Thursday, March 17, 2011

Ugh, SSL Certificates

Through much trial and error I think I have it figured out:  there are three ways to go when it comes to SSL certificates for your business server needs, and each one can be painful.

  1. Self-signed certificates:  With Server 2003 a self-signed certificate meant that you just had to ignore that overly dire warning you were given in your browser.  It turns out that it is difficult for non-techies to ignore and has been quite a source of worry for the end user, who then decides that the system is broken and finds something else to do.  SBS 2008 changed that in that it becomes a pain in the neck to get your Outlook to work.
  2. Get a certificate from your favorite Certification Authority, like my favorite registrar  It's fast, easy, and somewhat expensive - a certificate for a single domain name (  is probably the one to invest inis $72.00 per subdomain for three years.  Then it gets ridiculous:  Outlook 2007+, Windows Server 2008 SBS or Exchange 2007 and 2010 want you to have a valid certificate that applies to each required subdomain, so a "wildcard certificate" would seem to be in order - I confirmed this by calling's tech support and asking them which certificate I should use to secure my SBS 2008 - they recommended the wildcard certificate as the answer to all of my needs.  $730 for 3 years.  Fortunately there are ways around this, so DON'T DO IT. See the excellent Third Tier Blog's explanation of how to configure your DNS to work around this.
  3. Get your certificates from StartSSL.  While I have not tried the truly free certificates that they offer, I did undergo the personal and organization validations which were $49.90 each (total of $99.90, I'm not sure what it will cost come renewal time) with the certs being good for two years.  Since I manage systems for multiple organizations it makes sense for me to validate each organization so that my personal details don't appear on their certificates!  Validating yourself and your organization means getting together your personal identifying docs like your drivers license, birth certificate, and phone bill, then your business identifying docs like Articles of Incorporation, Certificate of Insurance, and maybe your business license - whatever you can show that proves you are you and your business is on board with your plans to get a certificate with their name on it (meaning a letter from the owner or CEO).  When requesting certificates you have no option for a "wildcard" certificate, but you may specify as many subdomains as you desire for each of your verified domains - sweet.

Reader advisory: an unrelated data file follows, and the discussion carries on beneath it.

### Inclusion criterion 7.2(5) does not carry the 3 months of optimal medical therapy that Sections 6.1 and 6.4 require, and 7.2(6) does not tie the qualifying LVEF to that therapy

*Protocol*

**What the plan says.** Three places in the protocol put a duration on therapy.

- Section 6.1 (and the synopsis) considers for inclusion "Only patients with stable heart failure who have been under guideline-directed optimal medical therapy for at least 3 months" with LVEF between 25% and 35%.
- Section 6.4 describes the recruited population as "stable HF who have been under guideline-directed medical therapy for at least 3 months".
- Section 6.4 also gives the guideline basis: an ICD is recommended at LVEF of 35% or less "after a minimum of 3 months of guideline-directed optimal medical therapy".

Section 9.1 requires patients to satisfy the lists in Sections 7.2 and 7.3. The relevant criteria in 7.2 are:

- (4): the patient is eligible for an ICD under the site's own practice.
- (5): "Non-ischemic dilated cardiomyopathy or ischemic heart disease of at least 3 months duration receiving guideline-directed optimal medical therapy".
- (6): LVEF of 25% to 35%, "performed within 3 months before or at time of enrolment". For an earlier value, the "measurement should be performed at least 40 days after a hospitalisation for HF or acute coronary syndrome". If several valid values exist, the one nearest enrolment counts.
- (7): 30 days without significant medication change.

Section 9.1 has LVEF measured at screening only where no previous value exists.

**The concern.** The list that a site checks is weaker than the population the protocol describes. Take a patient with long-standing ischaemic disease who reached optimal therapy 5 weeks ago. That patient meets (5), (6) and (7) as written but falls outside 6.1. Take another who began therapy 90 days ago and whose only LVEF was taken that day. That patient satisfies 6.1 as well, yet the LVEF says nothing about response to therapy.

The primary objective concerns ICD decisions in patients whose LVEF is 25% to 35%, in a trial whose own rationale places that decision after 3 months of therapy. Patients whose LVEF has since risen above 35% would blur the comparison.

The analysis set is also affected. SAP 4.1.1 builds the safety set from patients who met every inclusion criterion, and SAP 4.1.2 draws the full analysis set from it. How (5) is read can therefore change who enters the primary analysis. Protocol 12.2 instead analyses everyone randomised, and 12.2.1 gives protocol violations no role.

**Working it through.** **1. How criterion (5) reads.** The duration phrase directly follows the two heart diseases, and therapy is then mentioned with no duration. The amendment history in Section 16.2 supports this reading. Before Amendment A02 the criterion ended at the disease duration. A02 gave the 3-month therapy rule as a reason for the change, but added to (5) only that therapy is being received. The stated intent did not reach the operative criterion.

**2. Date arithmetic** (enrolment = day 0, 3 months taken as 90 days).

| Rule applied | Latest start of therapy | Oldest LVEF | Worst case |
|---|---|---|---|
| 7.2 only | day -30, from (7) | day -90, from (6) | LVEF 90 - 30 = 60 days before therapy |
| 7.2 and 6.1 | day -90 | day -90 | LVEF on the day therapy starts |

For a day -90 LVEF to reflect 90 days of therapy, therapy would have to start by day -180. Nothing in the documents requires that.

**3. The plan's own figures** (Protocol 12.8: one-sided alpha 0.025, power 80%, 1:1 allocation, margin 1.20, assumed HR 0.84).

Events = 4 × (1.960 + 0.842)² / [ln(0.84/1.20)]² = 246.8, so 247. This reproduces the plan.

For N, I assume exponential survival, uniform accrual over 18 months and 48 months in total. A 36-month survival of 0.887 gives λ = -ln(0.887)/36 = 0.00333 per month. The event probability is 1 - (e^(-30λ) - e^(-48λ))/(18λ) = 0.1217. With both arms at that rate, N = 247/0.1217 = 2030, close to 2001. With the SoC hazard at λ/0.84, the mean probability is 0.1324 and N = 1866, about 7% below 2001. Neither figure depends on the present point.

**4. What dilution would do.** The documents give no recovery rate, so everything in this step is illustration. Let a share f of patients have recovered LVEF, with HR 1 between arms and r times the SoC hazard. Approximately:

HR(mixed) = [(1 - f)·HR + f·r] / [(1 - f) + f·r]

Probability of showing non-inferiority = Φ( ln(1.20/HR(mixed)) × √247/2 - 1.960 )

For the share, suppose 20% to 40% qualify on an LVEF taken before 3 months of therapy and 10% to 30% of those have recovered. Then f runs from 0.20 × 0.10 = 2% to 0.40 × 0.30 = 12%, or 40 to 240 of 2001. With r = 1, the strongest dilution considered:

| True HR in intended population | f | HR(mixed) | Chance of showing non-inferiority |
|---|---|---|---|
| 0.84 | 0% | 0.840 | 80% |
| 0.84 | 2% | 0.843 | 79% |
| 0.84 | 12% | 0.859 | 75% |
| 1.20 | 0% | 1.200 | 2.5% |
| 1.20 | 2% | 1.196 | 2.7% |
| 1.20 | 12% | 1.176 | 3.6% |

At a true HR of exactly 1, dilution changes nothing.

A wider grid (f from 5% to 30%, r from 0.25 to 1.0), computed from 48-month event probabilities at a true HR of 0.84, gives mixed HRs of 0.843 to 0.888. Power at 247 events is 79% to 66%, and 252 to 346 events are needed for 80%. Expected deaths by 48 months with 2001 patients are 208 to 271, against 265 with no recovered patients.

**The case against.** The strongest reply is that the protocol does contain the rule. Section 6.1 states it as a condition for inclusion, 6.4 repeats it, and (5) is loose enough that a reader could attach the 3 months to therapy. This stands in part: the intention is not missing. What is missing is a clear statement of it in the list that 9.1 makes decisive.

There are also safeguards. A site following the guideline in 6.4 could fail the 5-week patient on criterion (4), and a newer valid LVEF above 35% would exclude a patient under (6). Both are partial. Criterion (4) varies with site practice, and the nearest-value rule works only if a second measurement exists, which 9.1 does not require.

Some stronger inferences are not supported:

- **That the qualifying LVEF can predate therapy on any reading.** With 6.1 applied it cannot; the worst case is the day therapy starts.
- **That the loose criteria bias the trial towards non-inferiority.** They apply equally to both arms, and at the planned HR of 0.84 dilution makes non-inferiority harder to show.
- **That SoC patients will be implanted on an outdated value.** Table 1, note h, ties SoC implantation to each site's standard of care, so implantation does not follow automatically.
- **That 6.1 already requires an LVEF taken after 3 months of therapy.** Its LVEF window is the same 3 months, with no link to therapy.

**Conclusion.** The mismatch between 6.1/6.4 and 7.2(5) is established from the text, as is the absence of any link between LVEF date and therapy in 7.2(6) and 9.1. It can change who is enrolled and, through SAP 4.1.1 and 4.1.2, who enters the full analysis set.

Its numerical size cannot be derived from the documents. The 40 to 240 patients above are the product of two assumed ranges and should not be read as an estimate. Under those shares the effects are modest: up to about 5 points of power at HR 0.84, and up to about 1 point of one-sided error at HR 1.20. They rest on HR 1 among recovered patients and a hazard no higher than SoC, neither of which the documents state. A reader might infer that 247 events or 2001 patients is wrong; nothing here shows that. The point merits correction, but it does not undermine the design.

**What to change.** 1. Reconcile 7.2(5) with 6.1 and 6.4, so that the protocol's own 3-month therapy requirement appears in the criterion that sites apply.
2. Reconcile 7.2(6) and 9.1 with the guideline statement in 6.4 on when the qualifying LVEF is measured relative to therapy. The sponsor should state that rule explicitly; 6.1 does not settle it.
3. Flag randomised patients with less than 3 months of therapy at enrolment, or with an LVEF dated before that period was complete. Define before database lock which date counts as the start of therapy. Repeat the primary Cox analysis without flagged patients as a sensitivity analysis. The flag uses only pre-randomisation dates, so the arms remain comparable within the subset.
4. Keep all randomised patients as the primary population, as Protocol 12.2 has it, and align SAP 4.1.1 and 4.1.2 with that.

An interesting note about StartSSL:  there has been some debate as to the legitimacy of StartSSL as a valid Certification Authority, especially with regards to the free certificates.  While it is easy to get their free certs if you can prove you own the domain, it is also easy to get certs from other CA's.  The barriers to entry to receive a basic SSL cert from the Registrars and other commercial CA's are:  verifying that you own the domain and paying their fees.  StartSSL's Class 1 performs domain name ownership verification.  StartSSL's Class 2 validates your identity using personal documents and business documents then calls your organization and verifies the info, even asking to speak with the owner or CEO!

The real debate is not whether freedom reduces crime with regards to SSL (IMHO it does not - even scammers know it takes money to make money) but whether users have the ability to truly trust an organization - a valid certificate is certainly NOT a guarantee you won't be ripped off, and I feel annoyed that SSL is presented in such a manner - like somehow the crummy lock icon means the web site is not owned and operated by a bunch of crooks

Since StartSSL isn't always considered when adding the Root CA's to OS's and devices you may also have some certificate issues, especially with ActiveSync - by the way, check your Exchange connectivity and certificate problems at